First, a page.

By Donald Quinn, Low access to capital, heavy regulations and burdensome taxes are some of the reasons businesses choose to leave Maryland. The right crowd-funding legislation can change one of those while we work on changing the other two.
In April of 2012, the United States Congress passed a bill that if implemented correctly could have far-reaching consequences on small businesses and jobs across the nation.
Called the Jumpstart Our Business Startups (JOBS) ACT, the ACT has two key components on which the Securities and Exchange Commission (SEC) would have to take action. The first was to allow companies who planned to sell securities or shares through a private offering to advertise provided they met certain criteria. The second had to do with the phenomena of crowdfunding. There were plenty of other provisions and lots of technical jargon but for the business leaking environment in Maryland, it is the crowdfunding piece that should be particularly interesting.
Crowdfunding, for those who have not followed the rise of this Internet sensation, is simply a way for companies to raise money over an open platform on the internet.
Crowdfunding first began with companies, artists, and a whole host of others offering a small reward for a donation. In other words, a crowd of people would each give the company or individual a small amount of money and in exchange would get something like a t-Shirt, free tickets, or a download. The larger the amount, the better the gifts usually got with extravagant presents including all-expense paid weekends to Las Vegas. The more donors (“crowd”) one got, the more money was funded to the project.
The JOBS Act will allow for something slightly different, where companies would be able to sell shares in their company through the crowdfunding platforms. While the ball and chains of bureaucracy have dragged their way towards regulation for two years, the idea has caught on with some state legislators. The SEC, one might add, has proposed their rules and is in the process of enacting the formal Federal guidelines with regards to crowdfunding investment. These are going to be quite severe, something that has prompted the state legislators of at least three states to come up with and launch their own rules about crowdfunding.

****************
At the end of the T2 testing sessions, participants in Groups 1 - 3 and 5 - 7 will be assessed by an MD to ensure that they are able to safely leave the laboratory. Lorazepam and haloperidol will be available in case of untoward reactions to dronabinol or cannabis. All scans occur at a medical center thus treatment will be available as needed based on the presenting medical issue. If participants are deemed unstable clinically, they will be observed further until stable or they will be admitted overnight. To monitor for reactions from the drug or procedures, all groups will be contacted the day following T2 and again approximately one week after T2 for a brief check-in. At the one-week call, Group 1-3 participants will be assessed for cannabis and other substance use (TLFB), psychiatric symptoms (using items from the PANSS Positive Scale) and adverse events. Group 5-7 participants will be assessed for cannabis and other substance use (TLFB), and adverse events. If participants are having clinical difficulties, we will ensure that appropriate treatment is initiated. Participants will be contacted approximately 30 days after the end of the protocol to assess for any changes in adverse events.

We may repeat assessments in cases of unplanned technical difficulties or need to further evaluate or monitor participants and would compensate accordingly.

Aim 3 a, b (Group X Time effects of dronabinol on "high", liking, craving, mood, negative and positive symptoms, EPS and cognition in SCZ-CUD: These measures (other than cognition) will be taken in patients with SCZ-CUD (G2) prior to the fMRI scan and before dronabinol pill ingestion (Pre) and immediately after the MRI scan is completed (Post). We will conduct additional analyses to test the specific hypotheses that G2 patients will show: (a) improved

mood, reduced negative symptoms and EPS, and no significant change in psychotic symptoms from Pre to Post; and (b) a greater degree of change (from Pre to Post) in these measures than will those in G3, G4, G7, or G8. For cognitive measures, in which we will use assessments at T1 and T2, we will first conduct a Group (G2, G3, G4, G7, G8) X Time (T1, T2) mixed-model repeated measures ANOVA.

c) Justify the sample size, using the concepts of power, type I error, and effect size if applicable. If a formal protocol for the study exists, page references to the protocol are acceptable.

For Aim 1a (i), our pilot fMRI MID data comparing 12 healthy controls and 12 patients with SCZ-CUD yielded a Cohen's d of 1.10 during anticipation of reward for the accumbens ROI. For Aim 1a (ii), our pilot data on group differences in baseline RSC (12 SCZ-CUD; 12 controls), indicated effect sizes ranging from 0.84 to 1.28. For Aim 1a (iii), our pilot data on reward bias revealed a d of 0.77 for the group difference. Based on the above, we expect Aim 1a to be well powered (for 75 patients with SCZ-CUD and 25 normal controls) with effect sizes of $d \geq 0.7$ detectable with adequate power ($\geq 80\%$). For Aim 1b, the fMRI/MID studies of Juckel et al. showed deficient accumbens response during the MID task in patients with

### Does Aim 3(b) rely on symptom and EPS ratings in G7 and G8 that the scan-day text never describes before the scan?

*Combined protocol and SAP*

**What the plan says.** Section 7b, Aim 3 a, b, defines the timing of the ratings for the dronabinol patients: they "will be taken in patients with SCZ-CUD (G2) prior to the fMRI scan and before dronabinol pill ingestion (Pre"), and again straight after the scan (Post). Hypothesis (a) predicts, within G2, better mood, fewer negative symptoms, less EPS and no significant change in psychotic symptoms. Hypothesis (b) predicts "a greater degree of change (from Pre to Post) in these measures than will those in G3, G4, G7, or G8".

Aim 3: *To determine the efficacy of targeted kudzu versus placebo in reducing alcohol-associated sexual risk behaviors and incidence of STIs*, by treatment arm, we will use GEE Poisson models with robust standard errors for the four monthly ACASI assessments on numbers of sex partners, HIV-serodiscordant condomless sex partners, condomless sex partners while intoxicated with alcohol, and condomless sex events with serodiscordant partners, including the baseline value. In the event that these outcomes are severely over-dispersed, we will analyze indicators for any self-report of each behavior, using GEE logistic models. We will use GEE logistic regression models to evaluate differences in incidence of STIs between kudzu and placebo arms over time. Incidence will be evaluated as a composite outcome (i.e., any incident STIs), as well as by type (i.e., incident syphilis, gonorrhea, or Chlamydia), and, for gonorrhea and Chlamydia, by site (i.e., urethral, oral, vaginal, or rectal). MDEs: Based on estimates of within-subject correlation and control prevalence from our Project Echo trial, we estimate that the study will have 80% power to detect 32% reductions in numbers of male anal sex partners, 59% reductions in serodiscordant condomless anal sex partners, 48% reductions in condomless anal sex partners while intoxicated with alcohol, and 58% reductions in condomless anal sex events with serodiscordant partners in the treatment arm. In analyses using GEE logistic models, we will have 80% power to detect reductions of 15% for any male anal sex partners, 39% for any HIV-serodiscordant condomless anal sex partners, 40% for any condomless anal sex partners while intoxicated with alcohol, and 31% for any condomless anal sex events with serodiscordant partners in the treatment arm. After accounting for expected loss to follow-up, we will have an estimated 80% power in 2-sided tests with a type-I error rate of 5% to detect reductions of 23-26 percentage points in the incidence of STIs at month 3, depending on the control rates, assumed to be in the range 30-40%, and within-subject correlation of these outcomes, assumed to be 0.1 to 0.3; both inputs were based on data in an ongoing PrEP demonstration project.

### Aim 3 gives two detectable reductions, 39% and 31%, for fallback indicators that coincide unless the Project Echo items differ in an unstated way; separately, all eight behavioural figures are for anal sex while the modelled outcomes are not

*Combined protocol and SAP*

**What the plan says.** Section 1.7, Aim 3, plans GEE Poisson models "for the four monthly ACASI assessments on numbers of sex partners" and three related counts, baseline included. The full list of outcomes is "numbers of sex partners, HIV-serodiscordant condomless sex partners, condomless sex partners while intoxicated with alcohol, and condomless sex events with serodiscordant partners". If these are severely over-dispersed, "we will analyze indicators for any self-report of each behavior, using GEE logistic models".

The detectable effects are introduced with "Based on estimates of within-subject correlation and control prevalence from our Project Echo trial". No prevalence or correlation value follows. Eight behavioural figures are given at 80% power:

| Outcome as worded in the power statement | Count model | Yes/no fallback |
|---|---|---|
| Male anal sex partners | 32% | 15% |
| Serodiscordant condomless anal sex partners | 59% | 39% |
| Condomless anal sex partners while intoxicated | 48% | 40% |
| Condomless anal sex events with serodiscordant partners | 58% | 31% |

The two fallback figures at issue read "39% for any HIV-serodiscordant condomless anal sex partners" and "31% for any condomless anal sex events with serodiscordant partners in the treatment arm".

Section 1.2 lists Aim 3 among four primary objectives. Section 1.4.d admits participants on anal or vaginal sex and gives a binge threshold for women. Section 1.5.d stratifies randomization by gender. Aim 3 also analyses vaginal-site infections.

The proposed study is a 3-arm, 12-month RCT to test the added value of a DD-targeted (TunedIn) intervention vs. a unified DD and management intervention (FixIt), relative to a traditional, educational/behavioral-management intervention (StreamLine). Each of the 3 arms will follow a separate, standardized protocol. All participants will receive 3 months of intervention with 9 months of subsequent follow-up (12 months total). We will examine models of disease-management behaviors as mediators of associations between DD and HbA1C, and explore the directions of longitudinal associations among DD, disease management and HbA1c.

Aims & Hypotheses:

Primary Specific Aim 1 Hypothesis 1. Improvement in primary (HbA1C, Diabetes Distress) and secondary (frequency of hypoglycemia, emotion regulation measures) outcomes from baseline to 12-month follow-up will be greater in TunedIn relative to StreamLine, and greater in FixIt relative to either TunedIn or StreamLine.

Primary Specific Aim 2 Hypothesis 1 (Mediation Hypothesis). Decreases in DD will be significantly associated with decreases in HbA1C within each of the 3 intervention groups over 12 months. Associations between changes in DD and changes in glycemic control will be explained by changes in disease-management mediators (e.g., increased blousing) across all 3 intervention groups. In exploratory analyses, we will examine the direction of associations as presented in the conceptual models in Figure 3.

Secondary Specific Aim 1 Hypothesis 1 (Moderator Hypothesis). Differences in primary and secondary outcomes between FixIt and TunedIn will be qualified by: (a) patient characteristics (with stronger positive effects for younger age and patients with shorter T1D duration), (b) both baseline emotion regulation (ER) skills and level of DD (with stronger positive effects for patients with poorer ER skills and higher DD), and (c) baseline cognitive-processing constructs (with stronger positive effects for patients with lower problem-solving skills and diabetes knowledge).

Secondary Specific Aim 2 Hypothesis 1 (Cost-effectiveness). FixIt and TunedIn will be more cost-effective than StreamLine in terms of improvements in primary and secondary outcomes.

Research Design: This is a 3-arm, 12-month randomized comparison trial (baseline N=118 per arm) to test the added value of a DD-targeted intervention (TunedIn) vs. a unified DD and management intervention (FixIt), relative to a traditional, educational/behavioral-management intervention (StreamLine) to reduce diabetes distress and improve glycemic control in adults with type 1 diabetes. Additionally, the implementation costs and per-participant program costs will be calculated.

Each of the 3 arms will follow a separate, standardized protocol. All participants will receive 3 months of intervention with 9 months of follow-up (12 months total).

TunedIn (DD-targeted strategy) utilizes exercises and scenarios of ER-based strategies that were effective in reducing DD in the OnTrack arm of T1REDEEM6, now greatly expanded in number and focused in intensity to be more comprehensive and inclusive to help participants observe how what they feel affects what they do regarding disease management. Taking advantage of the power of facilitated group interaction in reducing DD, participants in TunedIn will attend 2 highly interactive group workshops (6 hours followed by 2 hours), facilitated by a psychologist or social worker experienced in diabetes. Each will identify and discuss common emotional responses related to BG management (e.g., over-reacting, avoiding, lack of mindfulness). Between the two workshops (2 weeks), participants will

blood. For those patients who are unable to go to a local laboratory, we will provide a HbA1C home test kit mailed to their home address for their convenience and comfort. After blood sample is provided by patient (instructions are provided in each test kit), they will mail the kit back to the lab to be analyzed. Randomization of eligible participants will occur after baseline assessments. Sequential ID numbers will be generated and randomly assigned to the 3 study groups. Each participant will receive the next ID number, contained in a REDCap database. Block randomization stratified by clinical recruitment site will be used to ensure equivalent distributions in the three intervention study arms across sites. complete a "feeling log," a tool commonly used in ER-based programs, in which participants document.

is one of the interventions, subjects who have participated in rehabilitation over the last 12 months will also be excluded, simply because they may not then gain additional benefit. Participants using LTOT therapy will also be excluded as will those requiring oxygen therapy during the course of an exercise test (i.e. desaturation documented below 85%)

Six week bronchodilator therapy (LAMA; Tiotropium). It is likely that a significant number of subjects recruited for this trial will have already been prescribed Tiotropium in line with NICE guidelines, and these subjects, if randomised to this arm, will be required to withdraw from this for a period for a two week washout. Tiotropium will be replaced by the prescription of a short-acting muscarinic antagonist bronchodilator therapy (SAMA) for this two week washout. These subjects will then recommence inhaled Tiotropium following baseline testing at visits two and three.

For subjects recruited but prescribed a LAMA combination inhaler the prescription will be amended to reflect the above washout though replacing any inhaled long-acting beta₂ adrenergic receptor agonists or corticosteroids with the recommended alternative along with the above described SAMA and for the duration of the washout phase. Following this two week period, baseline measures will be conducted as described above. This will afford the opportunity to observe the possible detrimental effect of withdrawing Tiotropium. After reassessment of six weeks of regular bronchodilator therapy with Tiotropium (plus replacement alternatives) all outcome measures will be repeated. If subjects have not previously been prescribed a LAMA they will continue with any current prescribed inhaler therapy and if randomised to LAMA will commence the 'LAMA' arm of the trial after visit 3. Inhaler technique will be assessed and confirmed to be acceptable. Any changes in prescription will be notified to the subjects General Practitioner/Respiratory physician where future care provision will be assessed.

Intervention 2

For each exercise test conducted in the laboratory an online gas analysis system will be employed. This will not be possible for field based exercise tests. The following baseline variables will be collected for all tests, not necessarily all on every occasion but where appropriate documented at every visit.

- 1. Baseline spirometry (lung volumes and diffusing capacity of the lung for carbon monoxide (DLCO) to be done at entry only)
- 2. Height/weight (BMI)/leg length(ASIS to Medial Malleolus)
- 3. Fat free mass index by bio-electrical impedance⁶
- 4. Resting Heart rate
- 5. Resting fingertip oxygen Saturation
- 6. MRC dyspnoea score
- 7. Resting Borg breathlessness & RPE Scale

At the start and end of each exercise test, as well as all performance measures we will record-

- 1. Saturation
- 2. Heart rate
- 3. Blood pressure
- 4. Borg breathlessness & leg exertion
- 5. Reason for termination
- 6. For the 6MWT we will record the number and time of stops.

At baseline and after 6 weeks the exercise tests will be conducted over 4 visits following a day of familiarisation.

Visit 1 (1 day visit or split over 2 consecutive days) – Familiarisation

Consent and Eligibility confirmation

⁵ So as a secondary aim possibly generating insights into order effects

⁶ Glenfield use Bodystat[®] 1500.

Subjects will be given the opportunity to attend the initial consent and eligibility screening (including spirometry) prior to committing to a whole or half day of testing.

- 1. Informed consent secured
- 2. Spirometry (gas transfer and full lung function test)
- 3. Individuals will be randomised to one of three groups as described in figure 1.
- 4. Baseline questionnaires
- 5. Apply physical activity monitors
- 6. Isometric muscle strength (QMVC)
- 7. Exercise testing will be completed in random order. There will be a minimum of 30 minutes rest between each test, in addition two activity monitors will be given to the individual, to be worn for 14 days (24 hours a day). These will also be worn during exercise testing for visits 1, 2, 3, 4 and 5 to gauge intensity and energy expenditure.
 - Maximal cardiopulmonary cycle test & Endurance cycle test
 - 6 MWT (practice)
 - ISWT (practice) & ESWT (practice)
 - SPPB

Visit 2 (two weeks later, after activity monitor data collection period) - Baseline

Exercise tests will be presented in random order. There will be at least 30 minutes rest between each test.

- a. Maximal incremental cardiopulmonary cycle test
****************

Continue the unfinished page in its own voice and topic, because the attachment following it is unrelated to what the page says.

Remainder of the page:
Governor Rick Snyder of Michigan recently signed a bill into law allowing Michigan-based companies to use crowdfunding to sell shares in their company as long as the investor was also within the state. This followed on the heels of Kansas and Georgia, which were the first two states to jump on the crowdfunding bandwagon. Two other states, North Carolina and Alabama, are also considering legislation allowing equity based crowdfunding in their states. The caveat for all of these is this, since the Federal Government still regulates interstate sale of equity through the SEC, all companies choosing to crowdfund must be based in the state they are seeking funds in. Additionally the investors, the crowd so to speak, must also be residents of the state. In other words, Michigan-based companies can sell equity shares through crowdfunding to Michigan state residents only.
By Jason Paltrowitz Executive Vice President at OTC Markets Group, CrowdfundBeat Guest Post, At its core, raising capital is about building relationships. Companies…